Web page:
It was the fall of 1979 when the first of the money men descended on Simplicity Pattern Co.
By the time they were finished a decade later, a company that once had $100 million in the bank was more than $100 million in the hole.
For more than half a century, Simplicity was as much a part of the American home as the radio and the sewing machine. It helped dress generations of girls and boys, women and men, through the sale of billions of patterns for the home-sewing market.
Decade after decade, the company's revenues grew. It enjoyed good relations with a loyal work force at its plant in Niles, Mich.
But, as with many mature companies, the earnings from Simplicity's major business -- the sale of patterns -- had begun to trail off in the late 1970s. Management was slow to deal with the problem.
Then came the money men.
Throughout the 1980s, they worked their managerial and financial wizardry on Simplicity Pattern Co.
When they were done, they had turned a venerable, money-making business, which paid federal income taxes, into a money-losing business that paid no federal income taxes.
They had, in fact, driven Simplicity to the edge of bankruptcy.
In that decade, the money men:
* Bought and sold the company four times and made tens of millions of dollars running up the price of Simplicity stock in threatened and actual takeovers.
* Drained $100 million that Simplicity had in its bank account and investment portfolio.
* Raided the company's pension funds on two occasions, taking out $10.7 million.
* Issued bonds and borrowed from banks, sending the company's debt soaring from near nothing to $100 million.
* Sold off properties to raise badly needed cash after they had depleted the company's $100 million cushion.
* Created so much debt that Simplicity could no longer generate enough cash to make the interest payments.
* Defaulted on the interest payments on bonds and bank loans.
It was just one more American business success story -- if you measure success by how much money assorted investors made buying and selling Simplicity stock, buying and selling the company itself.
And they got help from the U.S. government rule book. Thanks to several provisions of the federal tax code, including the net operating loss deduction and the deduction for interest expense, they were able to build their empires on debt and write off the interest.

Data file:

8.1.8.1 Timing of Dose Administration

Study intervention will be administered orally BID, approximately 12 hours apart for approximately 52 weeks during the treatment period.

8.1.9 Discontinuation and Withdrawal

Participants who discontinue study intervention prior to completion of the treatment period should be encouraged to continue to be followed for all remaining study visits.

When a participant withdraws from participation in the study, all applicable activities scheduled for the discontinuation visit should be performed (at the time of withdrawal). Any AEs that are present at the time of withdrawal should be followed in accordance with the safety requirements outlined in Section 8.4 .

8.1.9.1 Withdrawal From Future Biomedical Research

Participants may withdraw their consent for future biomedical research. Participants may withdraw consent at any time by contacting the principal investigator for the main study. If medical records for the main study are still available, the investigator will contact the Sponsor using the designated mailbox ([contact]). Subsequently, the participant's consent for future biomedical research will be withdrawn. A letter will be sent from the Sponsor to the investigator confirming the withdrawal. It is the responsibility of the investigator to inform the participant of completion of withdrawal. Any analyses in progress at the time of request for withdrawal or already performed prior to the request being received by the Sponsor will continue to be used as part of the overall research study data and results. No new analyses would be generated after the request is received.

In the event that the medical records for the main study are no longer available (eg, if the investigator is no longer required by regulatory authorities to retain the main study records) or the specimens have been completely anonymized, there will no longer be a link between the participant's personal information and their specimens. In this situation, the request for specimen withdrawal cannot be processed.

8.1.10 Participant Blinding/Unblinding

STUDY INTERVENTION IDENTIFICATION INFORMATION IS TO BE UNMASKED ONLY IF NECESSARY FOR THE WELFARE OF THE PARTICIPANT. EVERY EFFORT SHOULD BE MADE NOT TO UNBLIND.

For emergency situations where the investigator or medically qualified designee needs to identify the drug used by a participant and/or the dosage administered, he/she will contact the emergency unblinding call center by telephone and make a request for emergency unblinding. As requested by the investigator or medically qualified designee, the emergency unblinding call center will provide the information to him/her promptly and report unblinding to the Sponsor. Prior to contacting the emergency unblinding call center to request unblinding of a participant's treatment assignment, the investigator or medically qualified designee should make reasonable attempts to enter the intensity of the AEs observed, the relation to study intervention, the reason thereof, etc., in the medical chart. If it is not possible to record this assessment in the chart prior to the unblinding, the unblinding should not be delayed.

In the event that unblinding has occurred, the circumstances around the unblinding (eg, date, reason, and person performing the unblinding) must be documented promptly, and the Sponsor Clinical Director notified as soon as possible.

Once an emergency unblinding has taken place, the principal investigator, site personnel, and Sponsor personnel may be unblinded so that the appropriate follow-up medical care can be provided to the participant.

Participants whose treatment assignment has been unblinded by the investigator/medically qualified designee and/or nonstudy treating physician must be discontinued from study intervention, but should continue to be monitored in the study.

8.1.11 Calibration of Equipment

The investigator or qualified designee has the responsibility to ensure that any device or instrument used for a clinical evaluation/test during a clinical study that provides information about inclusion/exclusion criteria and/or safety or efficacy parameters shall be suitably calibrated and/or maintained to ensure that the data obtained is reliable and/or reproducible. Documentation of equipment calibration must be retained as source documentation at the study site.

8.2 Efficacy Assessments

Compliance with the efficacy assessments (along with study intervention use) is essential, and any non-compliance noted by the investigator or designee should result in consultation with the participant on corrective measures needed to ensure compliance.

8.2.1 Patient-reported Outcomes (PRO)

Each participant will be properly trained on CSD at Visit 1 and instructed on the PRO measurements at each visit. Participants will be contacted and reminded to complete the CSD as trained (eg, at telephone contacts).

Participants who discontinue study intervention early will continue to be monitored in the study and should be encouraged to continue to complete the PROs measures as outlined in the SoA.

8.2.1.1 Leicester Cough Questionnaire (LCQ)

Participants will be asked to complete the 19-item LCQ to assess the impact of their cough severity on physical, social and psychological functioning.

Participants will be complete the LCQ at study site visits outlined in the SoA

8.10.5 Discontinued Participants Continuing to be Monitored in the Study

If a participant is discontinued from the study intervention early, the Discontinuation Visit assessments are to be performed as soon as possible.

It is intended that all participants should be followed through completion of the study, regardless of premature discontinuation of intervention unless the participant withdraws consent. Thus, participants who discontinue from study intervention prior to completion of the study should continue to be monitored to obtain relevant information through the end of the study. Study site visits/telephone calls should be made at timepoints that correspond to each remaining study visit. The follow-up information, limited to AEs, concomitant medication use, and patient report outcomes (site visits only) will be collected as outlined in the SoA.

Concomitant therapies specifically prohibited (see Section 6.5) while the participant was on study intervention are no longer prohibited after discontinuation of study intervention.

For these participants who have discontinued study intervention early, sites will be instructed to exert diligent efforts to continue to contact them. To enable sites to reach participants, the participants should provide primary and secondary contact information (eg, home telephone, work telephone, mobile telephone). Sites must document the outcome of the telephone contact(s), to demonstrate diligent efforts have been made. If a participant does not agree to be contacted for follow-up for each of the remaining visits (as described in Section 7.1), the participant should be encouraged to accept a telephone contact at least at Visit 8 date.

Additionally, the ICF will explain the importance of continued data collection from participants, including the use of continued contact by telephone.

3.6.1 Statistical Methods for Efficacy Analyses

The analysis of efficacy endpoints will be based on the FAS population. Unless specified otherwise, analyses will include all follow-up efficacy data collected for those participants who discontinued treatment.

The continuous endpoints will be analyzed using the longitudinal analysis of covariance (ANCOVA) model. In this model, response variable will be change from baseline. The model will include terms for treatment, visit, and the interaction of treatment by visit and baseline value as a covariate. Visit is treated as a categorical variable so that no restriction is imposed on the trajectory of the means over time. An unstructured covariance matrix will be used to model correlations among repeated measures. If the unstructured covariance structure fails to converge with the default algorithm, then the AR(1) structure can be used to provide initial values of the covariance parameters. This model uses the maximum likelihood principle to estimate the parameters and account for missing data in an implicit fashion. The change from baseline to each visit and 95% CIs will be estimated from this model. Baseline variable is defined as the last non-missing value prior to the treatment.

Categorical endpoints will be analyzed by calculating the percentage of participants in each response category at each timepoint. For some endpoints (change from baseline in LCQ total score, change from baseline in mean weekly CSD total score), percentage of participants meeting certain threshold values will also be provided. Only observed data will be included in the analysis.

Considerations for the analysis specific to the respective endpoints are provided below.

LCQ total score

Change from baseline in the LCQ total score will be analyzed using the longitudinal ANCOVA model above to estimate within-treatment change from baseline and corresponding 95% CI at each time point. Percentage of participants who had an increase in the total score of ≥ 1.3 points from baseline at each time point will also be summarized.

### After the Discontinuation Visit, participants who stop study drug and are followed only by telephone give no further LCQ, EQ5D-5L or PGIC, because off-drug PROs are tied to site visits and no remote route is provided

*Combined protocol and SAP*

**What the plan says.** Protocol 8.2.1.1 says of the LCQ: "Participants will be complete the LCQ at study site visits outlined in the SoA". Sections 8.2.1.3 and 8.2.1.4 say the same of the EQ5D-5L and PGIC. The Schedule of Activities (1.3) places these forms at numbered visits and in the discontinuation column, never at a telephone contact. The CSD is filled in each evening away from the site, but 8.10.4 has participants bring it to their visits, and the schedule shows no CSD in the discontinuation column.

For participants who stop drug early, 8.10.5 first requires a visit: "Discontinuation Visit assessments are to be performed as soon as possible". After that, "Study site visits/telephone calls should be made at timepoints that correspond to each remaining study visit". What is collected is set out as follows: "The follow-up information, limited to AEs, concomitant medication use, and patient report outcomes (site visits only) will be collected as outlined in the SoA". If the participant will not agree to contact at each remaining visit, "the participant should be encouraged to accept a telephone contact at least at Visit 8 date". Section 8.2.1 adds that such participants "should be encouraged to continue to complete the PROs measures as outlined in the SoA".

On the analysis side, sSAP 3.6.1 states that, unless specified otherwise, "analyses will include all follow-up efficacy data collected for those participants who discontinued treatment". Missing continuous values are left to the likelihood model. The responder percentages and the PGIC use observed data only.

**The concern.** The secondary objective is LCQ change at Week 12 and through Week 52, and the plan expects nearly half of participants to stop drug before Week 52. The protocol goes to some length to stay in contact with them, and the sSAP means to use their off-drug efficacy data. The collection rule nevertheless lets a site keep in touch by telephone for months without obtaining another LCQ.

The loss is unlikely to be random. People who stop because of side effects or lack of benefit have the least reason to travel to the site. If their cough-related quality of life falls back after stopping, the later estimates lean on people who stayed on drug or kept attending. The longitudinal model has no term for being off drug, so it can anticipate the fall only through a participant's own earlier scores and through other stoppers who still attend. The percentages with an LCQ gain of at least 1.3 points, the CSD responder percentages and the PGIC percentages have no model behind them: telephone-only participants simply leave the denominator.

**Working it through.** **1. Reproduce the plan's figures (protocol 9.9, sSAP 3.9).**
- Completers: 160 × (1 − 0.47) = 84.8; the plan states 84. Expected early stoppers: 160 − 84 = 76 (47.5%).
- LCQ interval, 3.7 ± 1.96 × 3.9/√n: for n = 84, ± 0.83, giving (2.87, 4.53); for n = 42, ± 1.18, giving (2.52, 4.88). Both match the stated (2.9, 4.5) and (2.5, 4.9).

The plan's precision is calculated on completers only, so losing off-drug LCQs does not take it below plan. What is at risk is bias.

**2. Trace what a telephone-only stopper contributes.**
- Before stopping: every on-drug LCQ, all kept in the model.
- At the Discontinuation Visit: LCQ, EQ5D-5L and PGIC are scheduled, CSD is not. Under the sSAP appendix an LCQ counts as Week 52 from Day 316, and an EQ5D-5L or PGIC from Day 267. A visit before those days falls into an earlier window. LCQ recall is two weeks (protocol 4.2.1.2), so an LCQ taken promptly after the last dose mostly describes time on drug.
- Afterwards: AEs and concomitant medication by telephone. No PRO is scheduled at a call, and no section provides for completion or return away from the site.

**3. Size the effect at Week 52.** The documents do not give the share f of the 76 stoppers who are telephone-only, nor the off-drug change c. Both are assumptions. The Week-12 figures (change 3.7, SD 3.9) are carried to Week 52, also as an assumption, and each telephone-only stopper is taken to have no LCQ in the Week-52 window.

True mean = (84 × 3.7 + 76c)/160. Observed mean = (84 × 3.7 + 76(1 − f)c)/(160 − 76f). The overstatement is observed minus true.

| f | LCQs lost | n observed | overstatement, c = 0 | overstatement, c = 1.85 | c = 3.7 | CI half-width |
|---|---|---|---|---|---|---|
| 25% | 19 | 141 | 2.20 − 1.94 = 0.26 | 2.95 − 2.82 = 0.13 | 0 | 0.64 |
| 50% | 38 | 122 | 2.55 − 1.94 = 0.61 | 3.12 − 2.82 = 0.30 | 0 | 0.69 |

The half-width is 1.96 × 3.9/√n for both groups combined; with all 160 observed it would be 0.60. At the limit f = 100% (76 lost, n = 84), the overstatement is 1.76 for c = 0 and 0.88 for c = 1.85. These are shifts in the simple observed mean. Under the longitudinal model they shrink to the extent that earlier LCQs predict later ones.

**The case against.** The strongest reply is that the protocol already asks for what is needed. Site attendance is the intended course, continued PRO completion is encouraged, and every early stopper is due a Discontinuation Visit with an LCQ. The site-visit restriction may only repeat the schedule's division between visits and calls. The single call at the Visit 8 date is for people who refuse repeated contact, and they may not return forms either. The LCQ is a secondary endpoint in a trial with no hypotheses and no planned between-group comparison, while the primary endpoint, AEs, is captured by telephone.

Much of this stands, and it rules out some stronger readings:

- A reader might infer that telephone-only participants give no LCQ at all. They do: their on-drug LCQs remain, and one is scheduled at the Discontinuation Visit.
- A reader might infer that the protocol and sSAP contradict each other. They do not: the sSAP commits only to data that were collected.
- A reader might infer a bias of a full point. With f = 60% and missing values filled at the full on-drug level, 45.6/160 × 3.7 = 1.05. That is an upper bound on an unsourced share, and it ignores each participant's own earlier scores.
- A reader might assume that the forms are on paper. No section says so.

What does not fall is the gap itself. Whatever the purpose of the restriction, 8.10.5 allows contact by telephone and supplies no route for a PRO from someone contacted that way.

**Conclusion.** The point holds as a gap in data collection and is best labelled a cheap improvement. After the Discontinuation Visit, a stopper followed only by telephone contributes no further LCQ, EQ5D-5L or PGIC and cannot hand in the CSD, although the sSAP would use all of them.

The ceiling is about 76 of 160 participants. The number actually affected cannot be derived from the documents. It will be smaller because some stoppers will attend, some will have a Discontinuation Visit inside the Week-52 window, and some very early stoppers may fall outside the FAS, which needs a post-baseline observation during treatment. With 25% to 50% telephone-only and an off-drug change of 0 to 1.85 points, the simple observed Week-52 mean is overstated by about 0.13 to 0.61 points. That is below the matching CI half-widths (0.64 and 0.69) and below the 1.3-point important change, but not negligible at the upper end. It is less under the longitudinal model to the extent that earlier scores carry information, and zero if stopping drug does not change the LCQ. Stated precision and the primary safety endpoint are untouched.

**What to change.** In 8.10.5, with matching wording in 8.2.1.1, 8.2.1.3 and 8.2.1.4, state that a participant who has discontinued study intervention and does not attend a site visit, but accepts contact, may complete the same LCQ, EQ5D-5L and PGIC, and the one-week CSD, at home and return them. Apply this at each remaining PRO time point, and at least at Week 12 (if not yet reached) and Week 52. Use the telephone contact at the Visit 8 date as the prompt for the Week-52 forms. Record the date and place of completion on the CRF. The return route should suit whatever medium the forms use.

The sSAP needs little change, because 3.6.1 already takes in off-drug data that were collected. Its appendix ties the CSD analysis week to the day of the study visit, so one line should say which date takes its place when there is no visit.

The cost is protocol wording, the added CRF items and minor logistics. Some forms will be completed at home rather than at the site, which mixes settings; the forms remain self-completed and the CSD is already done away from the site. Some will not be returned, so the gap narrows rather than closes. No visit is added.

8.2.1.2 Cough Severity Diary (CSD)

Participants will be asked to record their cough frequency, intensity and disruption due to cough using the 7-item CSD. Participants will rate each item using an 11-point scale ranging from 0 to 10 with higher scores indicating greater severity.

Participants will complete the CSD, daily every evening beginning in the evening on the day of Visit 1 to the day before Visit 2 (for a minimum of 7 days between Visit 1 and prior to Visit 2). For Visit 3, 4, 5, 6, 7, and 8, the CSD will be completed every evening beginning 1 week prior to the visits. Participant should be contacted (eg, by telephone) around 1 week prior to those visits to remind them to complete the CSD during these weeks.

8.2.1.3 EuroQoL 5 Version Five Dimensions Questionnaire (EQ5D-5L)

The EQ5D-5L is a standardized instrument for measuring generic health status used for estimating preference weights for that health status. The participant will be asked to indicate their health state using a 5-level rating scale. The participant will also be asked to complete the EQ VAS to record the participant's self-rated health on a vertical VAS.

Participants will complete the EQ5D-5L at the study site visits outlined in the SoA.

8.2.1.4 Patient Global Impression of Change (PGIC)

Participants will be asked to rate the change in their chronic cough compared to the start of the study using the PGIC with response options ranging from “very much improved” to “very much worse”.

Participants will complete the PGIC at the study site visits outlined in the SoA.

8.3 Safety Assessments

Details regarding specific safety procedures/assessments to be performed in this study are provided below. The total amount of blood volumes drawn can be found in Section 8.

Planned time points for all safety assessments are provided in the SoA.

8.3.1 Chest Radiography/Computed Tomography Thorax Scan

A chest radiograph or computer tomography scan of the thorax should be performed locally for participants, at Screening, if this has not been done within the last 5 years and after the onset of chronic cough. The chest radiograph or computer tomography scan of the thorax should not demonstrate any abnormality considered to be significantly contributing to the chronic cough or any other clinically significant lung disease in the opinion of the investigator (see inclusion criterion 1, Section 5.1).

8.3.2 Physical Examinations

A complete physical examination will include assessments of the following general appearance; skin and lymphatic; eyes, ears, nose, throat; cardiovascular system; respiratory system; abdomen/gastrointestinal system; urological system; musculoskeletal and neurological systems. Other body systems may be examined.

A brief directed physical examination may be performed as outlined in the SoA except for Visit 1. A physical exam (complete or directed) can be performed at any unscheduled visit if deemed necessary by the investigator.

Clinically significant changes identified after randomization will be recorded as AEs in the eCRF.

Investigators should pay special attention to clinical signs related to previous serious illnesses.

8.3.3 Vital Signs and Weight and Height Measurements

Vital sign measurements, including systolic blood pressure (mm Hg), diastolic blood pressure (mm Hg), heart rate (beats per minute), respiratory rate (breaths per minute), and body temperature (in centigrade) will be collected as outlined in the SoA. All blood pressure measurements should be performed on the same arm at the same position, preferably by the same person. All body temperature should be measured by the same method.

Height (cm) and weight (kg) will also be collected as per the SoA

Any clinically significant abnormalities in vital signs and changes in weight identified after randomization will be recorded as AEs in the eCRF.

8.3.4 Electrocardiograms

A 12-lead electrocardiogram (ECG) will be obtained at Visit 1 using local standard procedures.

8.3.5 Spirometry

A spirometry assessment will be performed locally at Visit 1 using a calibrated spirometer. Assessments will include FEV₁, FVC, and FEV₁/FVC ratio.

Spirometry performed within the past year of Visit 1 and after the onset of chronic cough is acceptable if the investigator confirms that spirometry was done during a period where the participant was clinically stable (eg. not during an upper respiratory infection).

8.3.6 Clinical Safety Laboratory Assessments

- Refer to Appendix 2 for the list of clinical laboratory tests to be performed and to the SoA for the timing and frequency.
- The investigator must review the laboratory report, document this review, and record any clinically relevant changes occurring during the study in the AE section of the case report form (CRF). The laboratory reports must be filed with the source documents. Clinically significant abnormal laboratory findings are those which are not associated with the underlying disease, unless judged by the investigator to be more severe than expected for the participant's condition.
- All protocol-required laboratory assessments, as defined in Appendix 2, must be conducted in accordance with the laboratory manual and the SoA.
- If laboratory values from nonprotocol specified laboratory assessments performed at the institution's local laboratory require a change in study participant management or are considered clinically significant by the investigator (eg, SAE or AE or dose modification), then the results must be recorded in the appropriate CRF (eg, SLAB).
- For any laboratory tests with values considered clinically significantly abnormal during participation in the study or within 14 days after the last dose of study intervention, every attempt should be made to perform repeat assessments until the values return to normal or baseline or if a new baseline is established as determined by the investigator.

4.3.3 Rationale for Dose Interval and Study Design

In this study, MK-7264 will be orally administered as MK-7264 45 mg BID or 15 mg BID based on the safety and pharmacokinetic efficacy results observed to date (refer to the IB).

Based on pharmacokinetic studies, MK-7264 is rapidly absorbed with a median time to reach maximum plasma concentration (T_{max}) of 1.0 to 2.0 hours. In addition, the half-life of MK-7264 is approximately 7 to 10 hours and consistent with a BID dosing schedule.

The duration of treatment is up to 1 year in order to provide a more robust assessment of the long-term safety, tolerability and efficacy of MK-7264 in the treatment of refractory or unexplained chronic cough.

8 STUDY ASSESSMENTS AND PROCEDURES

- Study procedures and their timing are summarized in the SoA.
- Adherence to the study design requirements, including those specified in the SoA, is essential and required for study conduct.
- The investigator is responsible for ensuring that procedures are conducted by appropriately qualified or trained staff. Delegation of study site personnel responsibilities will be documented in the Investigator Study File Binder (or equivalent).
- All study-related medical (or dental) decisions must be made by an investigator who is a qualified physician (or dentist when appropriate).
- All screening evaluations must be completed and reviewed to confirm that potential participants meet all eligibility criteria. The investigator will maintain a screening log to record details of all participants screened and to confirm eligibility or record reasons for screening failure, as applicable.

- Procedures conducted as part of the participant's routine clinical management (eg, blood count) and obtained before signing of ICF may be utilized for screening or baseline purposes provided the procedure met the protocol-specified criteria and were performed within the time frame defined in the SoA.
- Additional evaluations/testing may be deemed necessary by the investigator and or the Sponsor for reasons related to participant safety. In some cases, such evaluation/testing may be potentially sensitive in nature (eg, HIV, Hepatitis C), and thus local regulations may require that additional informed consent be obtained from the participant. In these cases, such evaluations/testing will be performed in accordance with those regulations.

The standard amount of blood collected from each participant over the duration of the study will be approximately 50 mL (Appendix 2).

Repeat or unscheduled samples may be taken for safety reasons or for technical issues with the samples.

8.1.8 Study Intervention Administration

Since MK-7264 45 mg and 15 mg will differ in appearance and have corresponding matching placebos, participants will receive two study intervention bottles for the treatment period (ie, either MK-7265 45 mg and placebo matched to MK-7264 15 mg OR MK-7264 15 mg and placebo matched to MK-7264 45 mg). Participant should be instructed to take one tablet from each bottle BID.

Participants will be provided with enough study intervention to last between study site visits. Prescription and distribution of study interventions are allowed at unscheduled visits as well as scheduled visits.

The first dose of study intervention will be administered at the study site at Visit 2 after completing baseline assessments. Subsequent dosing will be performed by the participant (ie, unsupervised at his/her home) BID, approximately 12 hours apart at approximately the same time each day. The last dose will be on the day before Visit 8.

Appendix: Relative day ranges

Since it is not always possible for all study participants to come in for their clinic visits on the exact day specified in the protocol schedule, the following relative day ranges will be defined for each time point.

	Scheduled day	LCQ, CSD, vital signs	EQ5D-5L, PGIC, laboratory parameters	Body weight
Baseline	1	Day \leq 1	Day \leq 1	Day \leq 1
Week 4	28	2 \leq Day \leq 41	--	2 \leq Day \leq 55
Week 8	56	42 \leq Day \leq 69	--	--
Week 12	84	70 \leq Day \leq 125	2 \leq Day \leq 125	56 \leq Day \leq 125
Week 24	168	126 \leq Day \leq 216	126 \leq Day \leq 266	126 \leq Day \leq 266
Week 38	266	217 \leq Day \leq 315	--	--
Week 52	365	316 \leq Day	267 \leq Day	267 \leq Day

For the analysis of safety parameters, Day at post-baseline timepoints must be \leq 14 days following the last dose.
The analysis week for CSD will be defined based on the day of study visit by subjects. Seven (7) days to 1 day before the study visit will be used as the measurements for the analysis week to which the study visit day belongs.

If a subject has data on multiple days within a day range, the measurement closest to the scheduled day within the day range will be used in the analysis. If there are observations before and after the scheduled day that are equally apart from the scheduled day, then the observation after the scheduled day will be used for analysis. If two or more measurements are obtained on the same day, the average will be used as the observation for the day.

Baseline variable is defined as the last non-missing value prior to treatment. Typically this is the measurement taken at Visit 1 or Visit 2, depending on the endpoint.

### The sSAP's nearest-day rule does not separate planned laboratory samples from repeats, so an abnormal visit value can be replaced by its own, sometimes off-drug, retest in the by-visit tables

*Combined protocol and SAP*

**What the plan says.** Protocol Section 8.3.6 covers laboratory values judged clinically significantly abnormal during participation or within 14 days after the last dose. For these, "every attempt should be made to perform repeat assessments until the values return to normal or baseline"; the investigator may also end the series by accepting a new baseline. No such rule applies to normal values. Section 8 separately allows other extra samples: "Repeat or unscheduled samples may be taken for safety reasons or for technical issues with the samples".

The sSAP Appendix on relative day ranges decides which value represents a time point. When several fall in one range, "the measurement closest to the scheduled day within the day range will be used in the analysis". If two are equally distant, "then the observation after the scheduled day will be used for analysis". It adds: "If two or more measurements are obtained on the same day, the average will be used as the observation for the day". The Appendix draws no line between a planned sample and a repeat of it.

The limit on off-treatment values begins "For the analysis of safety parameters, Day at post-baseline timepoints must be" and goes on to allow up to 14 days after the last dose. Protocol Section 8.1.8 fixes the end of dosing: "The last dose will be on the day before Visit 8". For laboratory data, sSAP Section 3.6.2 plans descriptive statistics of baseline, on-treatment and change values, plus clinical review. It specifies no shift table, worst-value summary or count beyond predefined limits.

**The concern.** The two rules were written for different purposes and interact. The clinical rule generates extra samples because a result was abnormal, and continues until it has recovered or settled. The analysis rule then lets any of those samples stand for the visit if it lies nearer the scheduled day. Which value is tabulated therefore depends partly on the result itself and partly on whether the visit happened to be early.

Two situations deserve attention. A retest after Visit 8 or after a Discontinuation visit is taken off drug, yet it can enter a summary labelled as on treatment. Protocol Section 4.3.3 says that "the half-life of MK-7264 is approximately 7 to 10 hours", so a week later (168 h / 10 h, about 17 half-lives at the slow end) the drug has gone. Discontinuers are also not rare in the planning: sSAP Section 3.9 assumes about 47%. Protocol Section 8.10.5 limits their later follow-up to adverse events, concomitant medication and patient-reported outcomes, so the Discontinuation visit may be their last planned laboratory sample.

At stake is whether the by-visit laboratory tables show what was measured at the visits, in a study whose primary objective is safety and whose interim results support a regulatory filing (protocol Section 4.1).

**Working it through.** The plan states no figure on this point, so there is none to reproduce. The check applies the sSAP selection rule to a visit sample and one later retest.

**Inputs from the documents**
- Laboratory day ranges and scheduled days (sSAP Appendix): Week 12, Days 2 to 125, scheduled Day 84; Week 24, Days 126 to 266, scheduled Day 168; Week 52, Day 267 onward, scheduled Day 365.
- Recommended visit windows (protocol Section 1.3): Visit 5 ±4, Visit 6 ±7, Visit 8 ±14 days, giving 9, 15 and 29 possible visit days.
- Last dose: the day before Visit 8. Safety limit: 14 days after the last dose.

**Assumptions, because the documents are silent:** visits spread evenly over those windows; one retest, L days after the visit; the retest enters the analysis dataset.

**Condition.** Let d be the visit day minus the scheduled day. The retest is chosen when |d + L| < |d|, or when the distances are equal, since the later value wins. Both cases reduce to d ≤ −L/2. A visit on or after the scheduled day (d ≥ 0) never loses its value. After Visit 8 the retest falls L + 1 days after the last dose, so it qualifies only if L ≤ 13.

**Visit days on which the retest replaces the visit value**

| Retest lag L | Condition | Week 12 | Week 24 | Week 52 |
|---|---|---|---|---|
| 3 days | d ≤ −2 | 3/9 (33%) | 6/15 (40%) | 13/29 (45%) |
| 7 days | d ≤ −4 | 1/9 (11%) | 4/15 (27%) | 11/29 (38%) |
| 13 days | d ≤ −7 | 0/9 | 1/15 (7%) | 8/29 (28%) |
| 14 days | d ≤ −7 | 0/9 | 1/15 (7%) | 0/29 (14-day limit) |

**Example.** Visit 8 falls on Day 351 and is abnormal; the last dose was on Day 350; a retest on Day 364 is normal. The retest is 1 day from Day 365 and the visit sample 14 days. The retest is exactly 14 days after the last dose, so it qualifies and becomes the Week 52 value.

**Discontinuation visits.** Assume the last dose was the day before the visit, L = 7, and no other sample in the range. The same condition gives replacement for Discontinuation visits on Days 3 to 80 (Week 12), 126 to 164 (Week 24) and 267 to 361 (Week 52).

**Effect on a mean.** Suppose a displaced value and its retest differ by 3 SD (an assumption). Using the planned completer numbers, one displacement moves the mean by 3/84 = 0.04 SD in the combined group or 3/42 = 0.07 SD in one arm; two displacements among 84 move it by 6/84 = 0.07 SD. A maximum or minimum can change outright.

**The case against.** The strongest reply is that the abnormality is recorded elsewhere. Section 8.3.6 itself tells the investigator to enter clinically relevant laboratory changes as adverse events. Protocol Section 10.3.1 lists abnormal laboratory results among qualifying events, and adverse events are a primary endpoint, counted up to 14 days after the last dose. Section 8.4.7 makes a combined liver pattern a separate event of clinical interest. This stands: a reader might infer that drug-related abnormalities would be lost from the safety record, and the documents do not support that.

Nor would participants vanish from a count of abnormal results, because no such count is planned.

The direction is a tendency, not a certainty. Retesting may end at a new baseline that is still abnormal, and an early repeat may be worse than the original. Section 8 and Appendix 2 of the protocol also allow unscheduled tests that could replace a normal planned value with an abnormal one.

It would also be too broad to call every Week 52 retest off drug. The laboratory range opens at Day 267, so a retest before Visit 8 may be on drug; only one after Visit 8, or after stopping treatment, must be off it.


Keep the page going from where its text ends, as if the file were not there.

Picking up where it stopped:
So the raids that cost hundreds of Americans their jobs and made millions for the raiders were, in effect, subsidized by the taxpayer.
Consider John Brooks Fuqua, an Atlanta investor, who was the third of the four money men who acquired Simplicity in the 1980s.
Mr. Fuqua, 73, was chairman of Triton Group Ltd., which bought Simplicity for $65 million in late 1984 and sold it three years later for $117 million, for a profit of $52 million before taxes.
That was good for Triton.
It was not so good for Simplicity Pattern.
The company, bought with borrowed money, was burdened with so much debt that it couldn't sell patterns fast enough to pay the interest on its bonds and loans.
And it definitely wasn't good for Simplicity's employees -- people such as Charlotte L. Mitchell, a secretary at the plant since 1970.
On June 8, 1988, six months after Mr. Fuqua's group sold Simplicity to Wesray Capital Corp., Ms. Mitchell got a big surprise. It was on her birthday.
Her co-workers "had a big party for me in the office," she remembered. During the party, "my boss got back and he said, 'Charlotte, I've just been told you are going to be let go.' "
Between 1976 and 1980, income from patterns dropped from $24 million to $9 million. During those years, income from investments rose from $3 million to $9 million.
The explanation was simple enough. As more women left the home and moved into the work force, they had less time for sewing. Fewer women making clothes for their families meant the sales of fewer patterns.
Simplicity was also a company ready-made for the corporate raiders.
By the early 1980s, the raiders were being glorified as the saviors of American business: MBAs flying about the country buying up companies, ousting unimaginative managers, installing tight spending controls, selling off or shutting down peripheral operations, restructuring businesses and putting them back on a solid foundation.
That, anyway, was the image.
Simplicity's troubles began in 1979, when corporate raiders started poring over the company's financial documents, taking note of the more than $100 million parked in investments and pension funds.
Among the early arrivals was Victor Posner, an investor described by one newspaper as a "corporation empire-builder." Mr. Posner began acquiring Simplicity stock in earnest in August 1979. Over the next four months, his holdings grew to more than 1 million shares, or 7 percent of the stock. The four-month cost: $7.1 million. In the next year, he continued to add to his Simplicity holdings. By the end of 1980, he owned 1.2 million shares, or nearly 9 percent of the company.